Rissa Seidou likens recruitment to gangs to other extremist groups, such as Nazis. She believes that the young people who seek out the environments often feel seen and that they can "become someone".

"It can be any child, ordinary schoolchildren who are 13 years old," she says.

Seidou believes that recruitment often takes place in secret, via social media and outside the school.

"That you get there and you offer some kid that they can get a soda. Says that "You're good, you're good". And that they can borrow a cap from a gang member – because you want to wear these designer clothes and show off at school.

"Strong appeal"

Diamant Salihu, crime reporter at SVT, also believes that the status attracts.

"One should not forget that there is a strong attraction in this environment. There is a form of gangster culture that attracts.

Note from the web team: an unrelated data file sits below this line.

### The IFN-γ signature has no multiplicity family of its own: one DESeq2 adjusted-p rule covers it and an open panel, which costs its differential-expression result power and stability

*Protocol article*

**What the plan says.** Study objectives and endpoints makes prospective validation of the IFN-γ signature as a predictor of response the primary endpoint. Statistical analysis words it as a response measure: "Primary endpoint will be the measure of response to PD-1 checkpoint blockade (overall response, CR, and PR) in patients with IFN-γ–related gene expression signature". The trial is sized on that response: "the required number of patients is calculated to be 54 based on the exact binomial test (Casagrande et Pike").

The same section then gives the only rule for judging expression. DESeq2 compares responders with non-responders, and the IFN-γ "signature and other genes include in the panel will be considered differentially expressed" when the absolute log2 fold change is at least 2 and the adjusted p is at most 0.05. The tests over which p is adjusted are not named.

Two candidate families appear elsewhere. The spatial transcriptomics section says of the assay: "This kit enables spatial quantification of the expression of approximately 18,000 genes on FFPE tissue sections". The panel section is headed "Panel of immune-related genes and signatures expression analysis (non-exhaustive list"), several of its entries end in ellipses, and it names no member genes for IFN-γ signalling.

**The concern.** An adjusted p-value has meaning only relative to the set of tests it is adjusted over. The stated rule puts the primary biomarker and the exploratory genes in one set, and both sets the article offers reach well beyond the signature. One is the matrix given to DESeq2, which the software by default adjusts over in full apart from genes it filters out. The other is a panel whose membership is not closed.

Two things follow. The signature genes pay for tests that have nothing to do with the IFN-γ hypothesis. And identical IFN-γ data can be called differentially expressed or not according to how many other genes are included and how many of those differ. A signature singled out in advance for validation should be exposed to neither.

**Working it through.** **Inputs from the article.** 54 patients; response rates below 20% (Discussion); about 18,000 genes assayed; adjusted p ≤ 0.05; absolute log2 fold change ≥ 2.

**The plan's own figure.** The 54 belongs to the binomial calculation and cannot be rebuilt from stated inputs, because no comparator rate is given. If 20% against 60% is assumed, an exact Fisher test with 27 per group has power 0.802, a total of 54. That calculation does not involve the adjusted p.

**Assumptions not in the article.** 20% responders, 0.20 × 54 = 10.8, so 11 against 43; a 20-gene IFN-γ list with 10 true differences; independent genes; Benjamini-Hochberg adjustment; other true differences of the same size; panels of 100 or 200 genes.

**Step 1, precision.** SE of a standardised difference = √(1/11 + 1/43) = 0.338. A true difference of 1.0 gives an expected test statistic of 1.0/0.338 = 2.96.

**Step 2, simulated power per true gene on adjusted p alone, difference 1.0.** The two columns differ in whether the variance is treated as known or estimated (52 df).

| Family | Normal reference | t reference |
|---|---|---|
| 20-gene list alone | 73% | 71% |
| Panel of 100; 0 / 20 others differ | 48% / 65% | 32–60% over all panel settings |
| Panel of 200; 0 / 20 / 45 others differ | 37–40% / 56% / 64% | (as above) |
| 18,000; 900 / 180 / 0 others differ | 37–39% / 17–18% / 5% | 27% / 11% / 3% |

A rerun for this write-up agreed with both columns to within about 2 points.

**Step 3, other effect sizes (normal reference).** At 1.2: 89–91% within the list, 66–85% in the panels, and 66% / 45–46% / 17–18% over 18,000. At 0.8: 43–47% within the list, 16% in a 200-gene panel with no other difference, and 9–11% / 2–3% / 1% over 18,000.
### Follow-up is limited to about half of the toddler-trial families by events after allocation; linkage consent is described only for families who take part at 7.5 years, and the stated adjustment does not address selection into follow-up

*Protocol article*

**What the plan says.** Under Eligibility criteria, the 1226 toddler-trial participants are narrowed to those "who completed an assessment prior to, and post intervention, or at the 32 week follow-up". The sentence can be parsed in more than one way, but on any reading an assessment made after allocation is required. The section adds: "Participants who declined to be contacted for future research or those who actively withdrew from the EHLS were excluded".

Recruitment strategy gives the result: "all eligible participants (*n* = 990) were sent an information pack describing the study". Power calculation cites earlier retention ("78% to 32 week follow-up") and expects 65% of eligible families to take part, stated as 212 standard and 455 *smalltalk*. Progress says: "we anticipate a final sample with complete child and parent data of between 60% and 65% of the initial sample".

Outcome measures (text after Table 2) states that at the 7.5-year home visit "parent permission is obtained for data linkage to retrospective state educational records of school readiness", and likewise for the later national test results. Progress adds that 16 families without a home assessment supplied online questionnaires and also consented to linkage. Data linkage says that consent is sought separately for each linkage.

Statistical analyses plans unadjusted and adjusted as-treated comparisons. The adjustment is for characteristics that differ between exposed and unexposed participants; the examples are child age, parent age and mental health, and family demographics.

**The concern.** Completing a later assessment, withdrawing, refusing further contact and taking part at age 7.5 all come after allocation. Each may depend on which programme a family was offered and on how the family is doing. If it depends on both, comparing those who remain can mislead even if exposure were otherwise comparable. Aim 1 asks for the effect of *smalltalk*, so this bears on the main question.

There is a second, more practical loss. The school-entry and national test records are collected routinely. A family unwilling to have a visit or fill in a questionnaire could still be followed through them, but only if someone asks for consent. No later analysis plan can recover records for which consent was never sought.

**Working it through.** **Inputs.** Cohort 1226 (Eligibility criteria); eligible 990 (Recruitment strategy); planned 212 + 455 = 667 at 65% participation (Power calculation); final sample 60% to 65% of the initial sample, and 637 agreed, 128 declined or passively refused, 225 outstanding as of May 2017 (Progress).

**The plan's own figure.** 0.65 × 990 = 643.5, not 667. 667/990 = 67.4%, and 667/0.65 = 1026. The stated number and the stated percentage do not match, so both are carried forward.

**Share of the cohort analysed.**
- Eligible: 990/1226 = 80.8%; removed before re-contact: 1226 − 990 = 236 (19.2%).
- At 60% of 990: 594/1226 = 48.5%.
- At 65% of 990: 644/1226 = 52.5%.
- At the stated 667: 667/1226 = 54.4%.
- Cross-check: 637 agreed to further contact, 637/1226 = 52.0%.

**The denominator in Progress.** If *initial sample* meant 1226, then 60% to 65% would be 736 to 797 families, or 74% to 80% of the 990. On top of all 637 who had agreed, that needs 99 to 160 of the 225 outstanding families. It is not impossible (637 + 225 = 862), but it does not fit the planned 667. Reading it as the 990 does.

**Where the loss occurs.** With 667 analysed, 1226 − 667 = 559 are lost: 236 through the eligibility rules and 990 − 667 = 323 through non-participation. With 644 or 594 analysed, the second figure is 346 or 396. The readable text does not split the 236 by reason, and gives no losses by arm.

Previously, there was mainly talk about children who come from vulnerable areas being drawn into gangs, but a shift has begun to take place, says Diamant Salihu.

"I get signals from the police and social workers that more middle-class children, who may have more stable home conditions, are still seeking this environment.

Want to take contract murder

Mats Lindström, head of investigations at the Stockholm police region, believes that there is often also a willingness among many young people to take on contract killings. The police see in chats how they themselves request assignments from criminals higher up in the networks.

"Another way is to have a local network that wants to carry out a murder, where they ask around among their younger guys if anyone wants to drive.

Sweden is a relatively small country, which means that some people from different parts of the country within the networks get in touch because they have been in the same Sis or HVB home. It allows them to pick up someone from another city to carry out a murder.

Mats Lindström also sees status as a driving force:

– "Having the aura of being a murderer", as one person said in an investigation I was part of.